Blood sample schedule

Blood samples were drawn at baseline before FVIII exposure and then 7 days (+2 days) after the first ED. Subsequently, samples were taken 5 days (±2 days) after the fifth, 10th, 20th, 30th, 40th, and 50th ED for the same set of measurements as indicated in supplemental Figure 1. In the event that not all samples for the first, fifth, 10th, 20th, 30th, 40th, or 50th post-FVIII exposure visit could be obtained, a scheduled blood draw was performed after the subsequent FVIII exposure following the same visit window of 5 days (±2 days) after exposure to FVIII. Further details for the blood sampling schedule are provided in supplemental Materials and methods. Blood volumes required for analytical procedures during the HIPS study are shown in Table 1.

Table 1.

Blood volumes required for analytical procedures during the HIPS study

Blood sample analyticsSampled blood volume, mL*
Screening and baseline samples  
 FVIII activity in plasma 1.8 
 Transcriptome profiling in PBMCs after short-term in vitro stimulation with FVIII; FVIII-specific antibody analytics 4.0 
 Epigenetic immune cell counting; whole-blood transcriptome profiling 2.0 
Post-FVIII exposure samples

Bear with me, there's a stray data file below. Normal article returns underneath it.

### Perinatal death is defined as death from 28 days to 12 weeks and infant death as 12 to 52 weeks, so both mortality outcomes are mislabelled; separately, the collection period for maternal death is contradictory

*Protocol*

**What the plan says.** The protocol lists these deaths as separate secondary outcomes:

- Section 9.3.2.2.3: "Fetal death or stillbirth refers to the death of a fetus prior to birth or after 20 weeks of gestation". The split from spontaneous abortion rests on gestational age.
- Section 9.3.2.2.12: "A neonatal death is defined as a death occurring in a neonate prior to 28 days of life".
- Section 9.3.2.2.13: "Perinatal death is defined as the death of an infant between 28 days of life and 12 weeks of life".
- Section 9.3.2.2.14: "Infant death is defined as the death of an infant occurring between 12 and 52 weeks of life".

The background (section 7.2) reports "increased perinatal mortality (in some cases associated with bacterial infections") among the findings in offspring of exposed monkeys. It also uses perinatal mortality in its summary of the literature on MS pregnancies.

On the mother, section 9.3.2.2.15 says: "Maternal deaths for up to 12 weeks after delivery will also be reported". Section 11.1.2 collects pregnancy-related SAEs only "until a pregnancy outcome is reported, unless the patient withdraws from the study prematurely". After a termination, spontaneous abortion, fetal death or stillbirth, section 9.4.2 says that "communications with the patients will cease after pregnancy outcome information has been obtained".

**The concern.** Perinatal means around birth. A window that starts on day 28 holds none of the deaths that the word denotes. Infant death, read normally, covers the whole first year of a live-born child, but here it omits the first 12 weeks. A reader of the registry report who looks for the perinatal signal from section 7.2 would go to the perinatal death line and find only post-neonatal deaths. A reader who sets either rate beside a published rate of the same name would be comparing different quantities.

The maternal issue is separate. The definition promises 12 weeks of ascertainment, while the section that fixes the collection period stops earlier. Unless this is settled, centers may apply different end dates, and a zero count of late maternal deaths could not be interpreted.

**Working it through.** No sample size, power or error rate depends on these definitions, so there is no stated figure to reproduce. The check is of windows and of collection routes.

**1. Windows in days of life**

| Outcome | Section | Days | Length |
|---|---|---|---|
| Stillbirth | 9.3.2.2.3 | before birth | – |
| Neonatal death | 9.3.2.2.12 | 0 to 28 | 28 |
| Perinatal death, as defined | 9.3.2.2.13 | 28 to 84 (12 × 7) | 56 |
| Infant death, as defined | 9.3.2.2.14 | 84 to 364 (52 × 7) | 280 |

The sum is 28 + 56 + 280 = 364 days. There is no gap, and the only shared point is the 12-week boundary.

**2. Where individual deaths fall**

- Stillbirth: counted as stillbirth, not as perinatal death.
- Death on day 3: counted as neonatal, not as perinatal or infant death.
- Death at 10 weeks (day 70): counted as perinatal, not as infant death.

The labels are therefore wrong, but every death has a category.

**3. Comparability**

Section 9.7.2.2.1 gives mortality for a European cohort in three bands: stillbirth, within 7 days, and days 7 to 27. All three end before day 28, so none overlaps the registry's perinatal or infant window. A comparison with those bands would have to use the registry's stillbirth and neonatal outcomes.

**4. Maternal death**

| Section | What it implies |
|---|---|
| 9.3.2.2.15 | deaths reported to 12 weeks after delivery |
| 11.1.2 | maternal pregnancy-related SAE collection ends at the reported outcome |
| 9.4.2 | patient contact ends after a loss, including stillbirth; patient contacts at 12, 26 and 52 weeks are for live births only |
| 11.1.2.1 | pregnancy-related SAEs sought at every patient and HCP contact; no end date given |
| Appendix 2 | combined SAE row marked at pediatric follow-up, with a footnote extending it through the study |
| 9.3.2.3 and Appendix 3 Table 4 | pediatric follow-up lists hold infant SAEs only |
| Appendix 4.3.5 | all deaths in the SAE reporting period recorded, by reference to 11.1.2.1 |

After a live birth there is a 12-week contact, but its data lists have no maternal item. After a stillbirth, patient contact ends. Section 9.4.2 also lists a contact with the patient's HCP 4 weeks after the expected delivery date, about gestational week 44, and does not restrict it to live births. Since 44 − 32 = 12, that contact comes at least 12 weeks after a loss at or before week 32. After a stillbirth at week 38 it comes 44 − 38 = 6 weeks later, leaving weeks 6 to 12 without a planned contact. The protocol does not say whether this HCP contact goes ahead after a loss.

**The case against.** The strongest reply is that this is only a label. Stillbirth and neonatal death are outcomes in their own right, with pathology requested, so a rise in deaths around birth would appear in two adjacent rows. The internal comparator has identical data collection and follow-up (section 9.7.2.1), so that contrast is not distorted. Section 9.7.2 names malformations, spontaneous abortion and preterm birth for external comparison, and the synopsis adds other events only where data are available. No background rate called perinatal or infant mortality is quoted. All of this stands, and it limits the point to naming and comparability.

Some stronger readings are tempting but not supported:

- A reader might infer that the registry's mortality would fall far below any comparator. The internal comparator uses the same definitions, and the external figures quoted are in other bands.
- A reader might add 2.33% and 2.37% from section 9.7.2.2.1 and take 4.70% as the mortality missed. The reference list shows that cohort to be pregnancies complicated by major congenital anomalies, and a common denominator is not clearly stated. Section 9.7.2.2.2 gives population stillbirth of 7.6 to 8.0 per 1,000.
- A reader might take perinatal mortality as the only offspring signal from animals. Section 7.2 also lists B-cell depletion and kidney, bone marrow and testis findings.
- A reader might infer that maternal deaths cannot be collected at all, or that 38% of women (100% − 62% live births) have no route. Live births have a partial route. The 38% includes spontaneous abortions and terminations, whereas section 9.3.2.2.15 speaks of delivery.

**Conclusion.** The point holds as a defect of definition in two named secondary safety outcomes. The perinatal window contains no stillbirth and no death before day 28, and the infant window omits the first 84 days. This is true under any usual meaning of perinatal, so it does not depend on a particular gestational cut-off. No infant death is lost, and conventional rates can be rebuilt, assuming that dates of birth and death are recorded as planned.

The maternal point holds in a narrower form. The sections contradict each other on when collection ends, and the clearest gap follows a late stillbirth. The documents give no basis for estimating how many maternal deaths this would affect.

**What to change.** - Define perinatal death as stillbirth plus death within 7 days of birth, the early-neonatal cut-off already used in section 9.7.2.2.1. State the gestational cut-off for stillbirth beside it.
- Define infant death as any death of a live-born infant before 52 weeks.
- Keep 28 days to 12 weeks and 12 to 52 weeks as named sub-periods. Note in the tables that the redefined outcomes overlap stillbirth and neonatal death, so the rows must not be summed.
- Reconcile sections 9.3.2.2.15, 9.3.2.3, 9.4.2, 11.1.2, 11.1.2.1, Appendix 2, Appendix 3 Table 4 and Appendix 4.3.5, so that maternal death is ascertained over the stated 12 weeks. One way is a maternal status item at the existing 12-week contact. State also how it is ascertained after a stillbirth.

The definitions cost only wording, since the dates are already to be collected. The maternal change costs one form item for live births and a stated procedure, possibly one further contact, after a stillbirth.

FVIII inhibitor testing; whole-genome profiling (once); FVIII mutation analysis (once) 2.7 
 Transcriptome profiling in PBMCs after short-term in vitro stimulation with FVIII; FVIII-specific antibody analytics 4.0 
 Epigenetic immune cell counting; whole-blood transcriptome profiling 2.0 
Blood sample analyticsSampled blood volume, mL*
Screening and baseline samples  
 FVIII activity in plasma 1.8 
 Transcriptome profiling in PBMCs after short-term in vitro stimulation with FVIII; FVIII-specific antibody analytics 4.0 
 Epigenetic immune cell counting; whole-blood transcriptome profiling 2.0 
Post-FVIII exposure samples  
 FVIII inhibitor testing; whole-genome profiling (once); FVIII mutation analysis (once) 2.7 
 Transcriptome profiling in PBMCs after short-term in vitro stimulation with FVIII; FVIII-specific antibody analytics 4.0 
 Epigenetic immune cell counting; whole-blood transcriptome profiling 2.0 

PBMC, peripheral blood mononuclear cell.

*

The total blood volume sampled did not exceed 8 mL/kg body weight at any month during the study

F8 genotyping

F8 genotyping was performed at BloodWorks Northwest, Seattle, WA. Details are provided in supplemental Materials and methods.

Detection of neutralizing antibodies

FVIII inhibitor analysis was performed in the central laboratory at the Medical University of Vienna using a Nijmegen-modified Bethesda assay. The lower limit of inhibitor detection was 0.4 Bethesda (BU)/mL. A patient was considered FVIII inhibitor positive if neutralizing antibodies were detected at ≥0.6 BU/mL in at least 2 consecutive exposure samples. A positive inhibitor that peaked at ≤5 BU/mL after rechallenge with FVIII was considered a low-titer inhibitor, and a positive inhibitor >5 BU/mL was considered a high-titer inhibitor. Transient inhibitors were defined as those that were of low titer (≤5 BU/mL) that disappeared within 6 months and the patient was able to remain on FVIII therapy for the treatment of hemorrhages.22